They Wood If They Could
coalition wants to make better use of city-cut lumber
If a tree falls in the forest, does it make a sound? We’re still pondering that philosophical question. However, we do know what happens when a tree falls in Eau Claire, at least on city property: It’s turned into wood chips. That’s fine if you need raw material for landscaping, but a trip through the teeth of a grinder is not necessarily the highest and best use of city lumber. Maybe the dead wood could have new life as furniture, kitchen cabinets, or even artwork.
Leadership Eau Claire participants have formed an ad hoc coalition, which includes representatives from the city and local businesses, with the goal of developing a way that the city could give private individuals access to city wood. Leadership Eau Claire participant Karen Hauck says the coalition has generated interest from everyone from woodturners to manufacturers. The goal of the group is to create policies and procedures to give private individuals access to trees felled by the city, said Hauck, who works for the Girl Scouts of the Northwestern Great Lakes office in Eau Claire. While there are a variety of challenges – both logistical and financial – the coalition hopes to create a model to surmount them, perhaps by creating a nonprofit group to oversee the program. Meetings and discussions about the future of the coalition are ongoing.
At a recent meeting, Scott Lyon of the state Department of Natural Resources told the coalition that urban wood was becoming a popular raw material elsewhere in Wisconsin and the U.S. For example, a company in southeastern Wisconsin called Kettle Moraine Hardwoods uses logs from downed trees in the city of Milwaukee. Lyon, a DNR forest products services specialist, compared the trend to the increasing popularity of farmers markets and locally grown food. While not all urban wood is high quality enough to be used in other products, he said, any use is better than dumping the wood in a landfill.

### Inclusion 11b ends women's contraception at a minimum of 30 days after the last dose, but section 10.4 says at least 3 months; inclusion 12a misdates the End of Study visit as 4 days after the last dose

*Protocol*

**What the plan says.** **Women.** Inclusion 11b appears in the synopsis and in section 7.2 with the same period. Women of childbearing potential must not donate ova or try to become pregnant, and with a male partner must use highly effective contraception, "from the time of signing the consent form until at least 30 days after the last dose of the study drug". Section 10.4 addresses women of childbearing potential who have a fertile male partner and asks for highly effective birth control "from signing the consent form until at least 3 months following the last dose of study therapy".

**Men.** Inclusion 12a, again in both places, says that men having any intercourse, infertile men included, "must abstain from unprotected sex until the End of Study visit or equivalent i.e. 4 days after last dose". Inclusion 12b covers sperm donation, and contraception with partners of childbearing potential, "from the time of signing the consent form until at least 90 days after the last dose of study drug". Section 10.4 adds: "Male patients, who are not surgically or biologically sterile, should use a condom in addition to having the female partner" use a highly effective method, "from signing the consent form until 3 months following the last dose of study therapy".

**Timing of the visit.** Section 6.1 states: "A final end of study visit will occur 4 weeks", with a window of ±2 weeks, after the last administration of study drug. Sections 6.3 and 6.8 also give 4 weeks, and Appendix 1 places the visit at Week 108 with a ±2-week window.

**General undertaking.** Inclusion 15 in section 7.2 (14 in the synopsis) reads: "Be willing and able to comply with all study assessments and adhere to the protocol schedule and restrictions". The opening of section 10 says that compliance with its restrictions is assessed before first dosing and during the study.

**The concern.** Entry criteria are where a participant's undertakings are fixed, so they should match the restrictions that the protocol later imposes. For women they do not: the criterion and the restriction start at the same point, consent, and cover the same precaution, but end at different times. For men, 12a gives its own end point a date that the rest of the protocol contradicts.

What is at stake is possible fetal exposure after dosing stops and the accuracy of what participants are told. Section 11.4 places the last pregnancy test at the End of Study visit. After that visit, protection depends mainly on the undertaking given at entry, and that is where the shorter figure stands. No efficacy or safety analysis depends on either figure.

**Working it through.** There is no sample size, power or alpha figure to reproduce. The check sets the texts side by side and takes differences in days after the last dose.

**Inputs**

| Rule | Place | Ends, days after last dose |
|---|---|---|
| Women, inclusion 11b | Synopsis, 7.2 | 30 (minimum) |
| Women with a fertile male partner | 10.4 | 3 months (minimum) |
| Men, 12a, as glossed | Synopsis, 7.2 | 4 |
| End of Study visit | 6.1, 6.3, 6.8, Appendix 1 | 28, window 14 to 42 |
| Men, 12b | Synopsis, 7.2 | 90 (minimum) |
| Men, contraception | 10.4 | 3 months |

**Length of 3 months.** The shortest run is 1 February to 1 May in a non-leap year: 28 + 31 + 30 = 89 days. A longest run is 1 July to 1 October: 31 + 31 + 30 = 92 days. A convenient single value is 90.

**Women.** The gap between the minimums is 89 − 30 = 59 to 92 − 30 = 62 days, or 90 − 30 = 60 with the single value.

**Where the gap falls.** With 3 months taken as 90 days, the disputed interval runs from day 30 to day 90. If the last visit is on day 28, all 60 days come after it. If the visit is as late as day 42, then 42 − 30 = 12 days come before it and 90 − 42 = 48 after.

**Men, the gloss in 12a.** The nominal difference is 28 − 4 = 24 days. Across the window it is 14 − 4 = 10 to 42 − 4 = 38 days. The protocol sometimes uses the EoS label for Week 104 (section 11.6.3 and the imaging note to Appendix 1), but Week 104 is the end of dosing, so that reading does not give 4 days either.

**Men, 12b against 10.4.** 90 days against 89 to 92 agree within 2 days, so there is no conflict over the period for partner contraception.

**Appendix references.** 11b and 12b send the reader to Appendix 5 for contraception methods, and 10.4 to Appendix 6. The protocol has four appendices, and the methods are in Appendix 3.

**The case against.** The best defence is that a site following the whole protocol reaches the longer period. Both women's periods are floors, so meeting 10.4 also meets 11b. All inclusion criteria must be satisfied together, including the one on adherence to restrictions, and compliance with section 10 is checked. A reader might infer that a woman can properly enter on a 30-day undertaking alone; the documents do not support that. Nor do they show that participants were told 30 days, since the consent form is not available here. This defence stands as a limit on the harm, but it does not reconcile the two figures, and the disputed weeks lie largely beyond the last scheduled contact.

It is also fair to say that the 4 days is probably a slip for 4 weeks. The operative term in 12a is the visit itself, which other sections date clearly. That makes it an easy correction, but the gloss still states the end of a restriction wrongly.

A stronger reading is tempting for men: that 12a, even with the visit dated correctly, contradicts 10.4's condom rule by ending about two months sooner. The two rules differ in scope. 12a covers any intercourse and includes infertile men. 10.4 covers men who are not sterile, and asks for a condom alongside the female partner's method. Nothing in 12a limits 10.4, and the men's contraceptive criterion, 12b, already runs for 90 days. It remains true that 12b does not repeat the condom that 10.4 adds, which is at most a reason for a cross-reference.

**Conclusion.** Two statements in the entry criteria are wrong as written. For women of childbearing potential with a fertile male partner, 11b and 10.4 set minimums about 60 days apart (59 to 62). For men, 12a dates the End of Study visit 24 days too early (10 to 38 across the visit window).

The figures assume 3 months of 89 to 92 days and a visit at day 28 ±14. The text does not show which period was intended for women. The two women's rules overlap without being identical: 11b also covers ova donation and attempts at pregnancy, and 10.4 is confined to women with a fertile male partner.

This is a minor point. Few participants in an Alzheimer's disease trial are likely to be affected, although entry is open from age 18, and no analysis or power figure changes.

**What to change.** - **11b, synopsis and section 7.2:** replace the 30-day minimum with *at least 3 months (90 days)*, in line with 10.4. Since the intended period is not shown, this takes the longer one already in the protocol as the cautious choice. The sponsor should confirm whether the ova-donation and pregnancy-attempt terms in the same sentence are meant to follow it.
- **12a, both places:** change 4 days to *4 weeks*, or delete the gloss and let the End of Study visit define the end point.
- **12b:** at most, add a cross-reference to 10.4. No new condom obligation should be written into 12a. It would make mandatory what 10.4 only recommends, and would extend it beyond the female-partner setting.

Chwala, the city forester, agrees. Currently, he says, the city occasionally solicits bids from log buyers when a lot of usable logs pile up, but most of the trees it processes end up getting chipped, typically by an enormous tub grinder the city leases for roughly $500 an hour. In recent years, the city has cut down an increasing number of trees. In addition to the 200 to 300 trees the city cuts annually because of wind damage and other reasons, over the past four years it has felled nearly 2,000 ash trees as a preventative measure to address the inevitable arrival of the emerald ash borer, which is expected to wipe out the city’s ash trees in the near future.
Ideally, selling more of the ash, maple, oak, and other trees the city cuts down will both help offset some of the cost of processing the wood as well as help businesses as and better manage waste, Chwala says.
Are you interested in helping the coalition move forward? If so, contact email@example.com for more information.